One Journey – Two People: Part 2

An eleven-hour car drive from Buffalo to Hampton Roads, Virginia prompted the question I had been meaning to ask my husband. (Read previous post for context.)

“Hey David, here is what I have noticed in the last several years… You were once contentwalking about your life and now, not so much … Am I off or on track and do you care to talk about it?”

“You may be right, up to a point, Dona.  I’m still mostly content and believe I have lived a ‘completed’ life and could go to the Creator without regrets.  But recently some insecurities have surfaced.  In fact, it is part of the reason I have asked you to blog about late middle age baby boomer insecurity. I was hoping that you could do a little research and then enlighten me to what may be going on.”

Therapeutic communication:

Before I did any research I wanted to hear more of what David thought might be going on. So, I continued with a communication phrase that I have instructed many couples to practice.

“Is there more about this that you can tell me about…..” (There is always more that aids in clarification).

“Is there more” and continuing to ask, “Is there more?” until you finally hear,

“No, I think I have said all that I was feeling or thinking about the matter.”

This type of persistence in dialogue is one of the kindest and most courageous self-disciplines you can practice when having meaningful communication with someone. Kindest, because there is always more that someone has to say, and you, the listener, are giving them the time, mental space, and patience  to reflect and be heard.  It aids in the speaker’s own self-clarification and provides insight as room and time is given for them to think out loud and even to rethink and revise what they originally thought in order to get closer to their core belief.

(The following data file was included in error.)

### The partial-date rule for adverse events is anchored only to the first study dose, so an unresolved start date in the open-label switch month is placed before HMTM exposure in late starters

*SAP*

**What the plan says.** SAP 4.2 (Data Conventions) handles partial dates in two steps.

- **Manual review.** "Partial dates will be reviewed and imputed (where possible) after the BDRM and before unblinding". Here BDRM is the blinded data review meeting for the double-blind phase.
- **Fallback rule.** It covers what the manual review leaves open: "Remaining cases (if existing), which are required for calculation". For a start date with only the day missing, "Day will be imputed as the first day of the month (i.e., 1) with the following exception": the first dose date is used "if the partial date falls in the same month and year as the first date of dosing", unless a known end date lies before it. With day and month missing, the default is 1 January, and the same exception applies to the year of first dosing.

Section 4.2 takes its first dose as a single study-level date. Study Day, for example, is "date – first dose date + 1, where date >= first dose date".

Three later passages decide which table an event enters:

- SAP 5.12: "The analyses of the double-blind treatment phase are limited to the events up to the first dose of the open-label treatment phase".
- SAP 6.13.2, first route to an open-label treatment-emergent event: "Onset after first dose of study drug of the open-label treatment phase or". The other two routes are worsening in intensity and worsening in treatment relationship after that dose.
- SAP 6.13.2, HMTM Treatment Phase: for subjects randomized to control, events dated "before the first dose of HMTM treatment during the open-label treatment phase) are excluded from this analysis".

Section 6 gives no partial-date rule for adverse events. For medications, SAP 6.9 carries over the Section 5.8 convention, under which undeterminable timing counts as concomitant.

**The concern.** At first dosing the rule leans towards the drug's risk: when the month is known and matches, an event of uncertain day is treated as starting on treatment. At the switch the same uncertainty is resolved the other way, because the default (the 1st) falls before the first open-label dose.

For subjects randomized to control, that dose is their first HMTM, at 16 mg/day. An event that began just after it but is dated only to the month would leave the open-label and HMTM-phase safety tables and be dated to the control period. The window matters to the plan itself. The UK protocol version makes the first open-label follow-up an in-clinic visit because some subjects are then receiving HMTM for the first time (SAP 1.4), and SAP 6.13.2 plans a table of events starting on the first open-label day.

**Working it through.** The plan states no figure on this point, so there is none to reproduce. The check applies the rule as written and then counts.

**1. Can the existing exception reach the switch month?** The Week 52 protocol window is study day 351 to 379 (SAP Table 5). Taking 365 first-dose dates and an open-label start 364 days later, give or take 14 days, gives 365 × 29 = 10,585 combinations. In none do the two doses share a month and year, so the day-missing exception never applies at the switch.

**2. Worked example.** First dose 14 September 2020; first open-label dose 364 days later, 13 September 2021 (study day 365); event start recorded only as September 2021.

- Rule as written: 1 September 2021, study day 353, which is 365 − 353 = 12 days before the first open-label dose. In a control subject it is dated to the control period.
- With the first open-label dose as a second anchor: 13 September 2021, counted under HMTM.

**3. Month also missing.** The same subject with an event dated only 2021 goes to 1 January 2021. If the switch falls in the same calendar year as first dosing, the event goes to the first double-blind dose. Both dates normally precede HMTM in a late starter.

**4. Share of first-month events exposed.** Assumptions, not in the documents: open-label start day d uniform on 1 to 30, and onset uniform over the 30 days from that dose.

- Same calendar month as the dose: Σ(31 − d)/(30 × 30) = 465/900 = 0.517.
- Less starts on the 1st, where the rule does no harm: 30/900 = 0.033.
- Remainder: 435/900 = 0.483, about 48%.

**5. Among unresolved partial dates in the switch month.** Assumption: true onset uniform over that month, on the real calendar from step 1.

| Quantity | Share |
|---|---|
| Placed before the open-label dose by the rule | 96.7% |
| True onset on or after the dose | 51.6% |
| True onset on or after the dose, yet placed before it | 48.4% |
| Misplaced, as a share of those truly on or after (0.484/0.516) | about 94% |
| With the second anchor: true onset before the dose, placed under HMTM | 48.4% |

courage
COURAGE

It is also a courageous self-discipline because you are placing yourself in a position of vulnerability – hearing more than your “thin skin-ness” is typically able to handle without getting hurt and making it about you. My experience with this grownup communication tool is that if a person can trust the process without reacting to the content with the typical self-justifying filters and insecurities then something happens that leads to emotional connection and intimacy that would have typically been buried in a sea of defending, accusation and misunderstanding.

Back to David’s narrative:

“Maybe your cancer diagnosis and treatment leaves me feeling my life is not complete because I wouldn’t want to die and leave you in a lurch.  Of course I have no control of that.  That is in God’s hands.  Could be that as I get older I’m just feeling more irrelevant and further away from making things happen in a way that a younger generation can and does?  Maybe it’s more akin to the loss of an “insider status.”

(To be honest this is not exactly how David described his unease on that 11-hour car ride.  When I showed him this post he edited his quote; he rewrote the quote; he left it, came back and revised it again as he struggled to concisely define his feelings.)

More therapeutic stuff:

Putting pen to paper brings the mental clarity that so often alludes us when we just talk.